Our team has just wrapped up the tenth and eleventh sprint of our Back-office Planning System (BoPS) beta phase with Southwark Council, MHCLG and partners.

Our aim is to create a user-centred back-office planning system that uses accurate, up-to-date records and data to increase efficiency across the planning application process and meet the needs of local authority planning teams.

Find out more about the project here: BoPS digital.

Progress across the last sprint

The theme for the past two sprints has been centred around implementing improvements such as evidencing the assessment of the application, iterating the validation process, and testing the tool. A new user testing approach has been implemented, formalizing the feedback process from users of the tool and feeding it into the trello board to prepare tickets to iterate the tool further with new functionality. Talks have taken place with planning officers evidencing and asking questions about how they assess a lawful certificate application against GDPO regulations and the process they take formally and informally. Also a look into how to use the references of the GDPO in the tool but also using plain english around how we simplify the GDPO regulations for the user. A new validation flow has also been looked at so when an application is received through RIPA, the process a case officer takes to assess the documents they receive and how they communicate with the applicant or how valid documentation is received for invalid cases.

Work we have done during sprint ten and eleven includes:

New team member

Stéphane has joined the BoPs team from Unboxed Consulting to be part of the development team.

Real Applications

The BoPs tool is currently processing private beta applications after going live earlier in the summer. Private beta is when applications are invited to submit applications through RIPA into BoPs. So far it has been a success, more applications are needed to be processed to iterate and show the success of the tool. The public beta will be introduced in the near future to increase the number of applications. The benefit from and processing live applications in the MVP is the tangible proof that it supports the improving the processes. The application process is brought to a point where it is responsive to the users (applicant and case officers). The feedback received from both case officers and applicants helps to improve and iterate the tool each week.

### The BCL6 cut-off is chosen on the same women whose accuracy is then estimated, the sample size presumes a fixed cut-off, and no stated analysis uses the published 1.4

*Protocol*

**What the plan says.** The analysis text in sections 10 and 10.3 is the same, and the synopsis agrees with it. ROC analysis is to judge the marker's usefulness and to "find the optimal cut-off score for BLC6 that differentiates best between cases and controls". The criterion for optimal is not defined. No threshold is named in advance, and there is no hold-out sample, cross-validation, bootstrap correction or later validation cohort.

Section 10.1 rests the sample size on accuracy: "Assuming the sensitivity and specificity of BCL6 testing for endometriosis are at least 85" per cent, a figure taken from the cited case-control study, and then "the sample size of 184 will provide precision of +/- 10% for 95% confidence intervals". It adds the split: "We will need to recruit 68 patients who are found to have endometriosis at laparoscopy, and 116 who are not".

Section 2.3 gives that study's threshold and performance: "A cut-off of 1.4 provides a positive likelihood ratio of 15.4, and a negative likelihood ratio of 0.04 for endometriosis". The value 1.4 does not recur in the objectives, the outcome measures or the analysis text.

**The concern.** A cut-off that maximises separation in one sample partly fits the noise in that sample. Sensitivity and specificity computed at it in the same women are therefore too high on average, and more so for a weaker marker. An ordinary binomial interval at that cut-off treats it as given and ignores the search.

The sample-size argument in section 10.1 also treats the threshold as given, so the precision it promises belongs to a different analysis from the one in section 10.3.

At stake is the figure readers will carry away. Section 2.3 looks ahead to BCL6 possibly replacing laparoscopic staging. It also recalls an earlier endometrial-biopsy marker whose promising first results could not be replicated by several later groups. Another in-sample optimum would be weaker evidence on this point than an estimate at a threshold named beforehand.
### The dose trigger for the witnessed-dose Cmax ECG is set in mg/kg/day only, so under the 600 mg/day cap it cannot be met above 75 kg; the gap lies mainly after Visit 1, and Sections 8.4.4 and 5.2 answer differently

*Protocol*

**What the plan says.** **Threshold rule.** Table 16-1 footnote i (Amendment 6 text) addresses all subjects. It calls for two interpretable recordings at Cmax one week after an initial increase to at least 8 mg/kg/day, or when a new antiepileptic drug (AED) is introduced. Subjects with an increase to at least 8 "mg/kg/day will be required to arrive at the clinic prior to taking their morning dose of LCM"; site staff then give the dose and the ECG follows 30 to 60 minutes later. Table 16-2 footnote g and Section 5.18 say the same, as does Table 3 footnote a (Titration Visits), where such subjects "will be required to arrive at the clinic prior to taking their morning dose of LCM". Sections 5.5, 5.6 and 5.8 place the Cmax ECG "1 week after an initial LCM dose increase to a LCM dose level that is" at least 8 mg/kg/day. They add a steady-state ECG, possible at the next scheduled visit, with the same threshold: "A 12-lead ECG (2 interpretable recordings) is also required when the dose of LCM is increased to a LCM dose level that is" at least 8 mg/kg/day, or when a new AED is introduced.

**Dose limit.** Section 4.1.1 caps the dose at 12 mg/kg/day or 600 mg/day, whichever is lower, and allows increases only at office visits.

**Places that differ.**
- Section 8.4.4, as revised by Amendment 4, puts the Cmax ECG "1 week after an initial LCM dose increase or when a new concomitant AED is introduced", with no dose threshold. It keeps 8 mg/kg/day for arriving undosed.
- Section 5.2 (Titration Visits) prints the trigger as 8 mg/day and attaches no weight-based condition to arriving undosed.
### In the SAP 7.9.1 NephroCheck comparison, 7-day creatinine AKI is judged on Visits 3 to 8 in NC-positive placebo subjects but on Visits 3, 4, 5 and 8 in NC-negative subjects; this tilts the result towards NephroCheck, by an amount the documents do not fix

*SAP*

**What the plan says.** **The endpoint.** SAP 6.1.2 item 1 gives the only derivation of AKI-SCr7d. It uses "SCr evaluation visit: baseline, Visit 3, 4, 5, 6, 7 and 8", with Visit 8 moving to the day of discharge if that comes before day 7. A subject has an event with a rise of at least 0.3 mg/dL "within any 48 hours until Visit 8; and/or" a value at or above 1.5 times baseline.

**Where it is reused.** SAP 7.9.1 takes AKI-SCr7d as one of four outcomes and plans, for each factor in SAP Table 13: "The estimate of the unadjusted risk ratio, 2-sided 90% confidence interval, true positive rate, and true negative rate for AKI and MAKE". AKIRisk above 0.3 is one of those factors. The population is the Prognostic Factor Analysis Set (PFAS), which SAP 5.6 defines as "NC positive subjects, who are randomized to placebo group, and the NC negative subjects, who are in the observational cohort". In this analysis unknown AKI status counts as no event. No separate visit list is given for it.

Validation dates

The case officer needs to be able to communicate with the tool and give the case officer the key information they need as they determine the planning application. A lawful development certificate application has a start date and a finish date in which the application needs to be determined. The objective with BoPs is to increase the speed of this process in order to get the decision to the applicant quicker. The case officer therefore has to know the important dates and this sprint, work has been done to iterate the language which is used to communicate to the case officer when the application is valid. A lot of time went into finessing the invalid application process allowing the applicant to understand quickly why their application was invalid and then create a functionality for the applicant to send across the right information to validate it. This update then gives the case officer the information of when the start date is.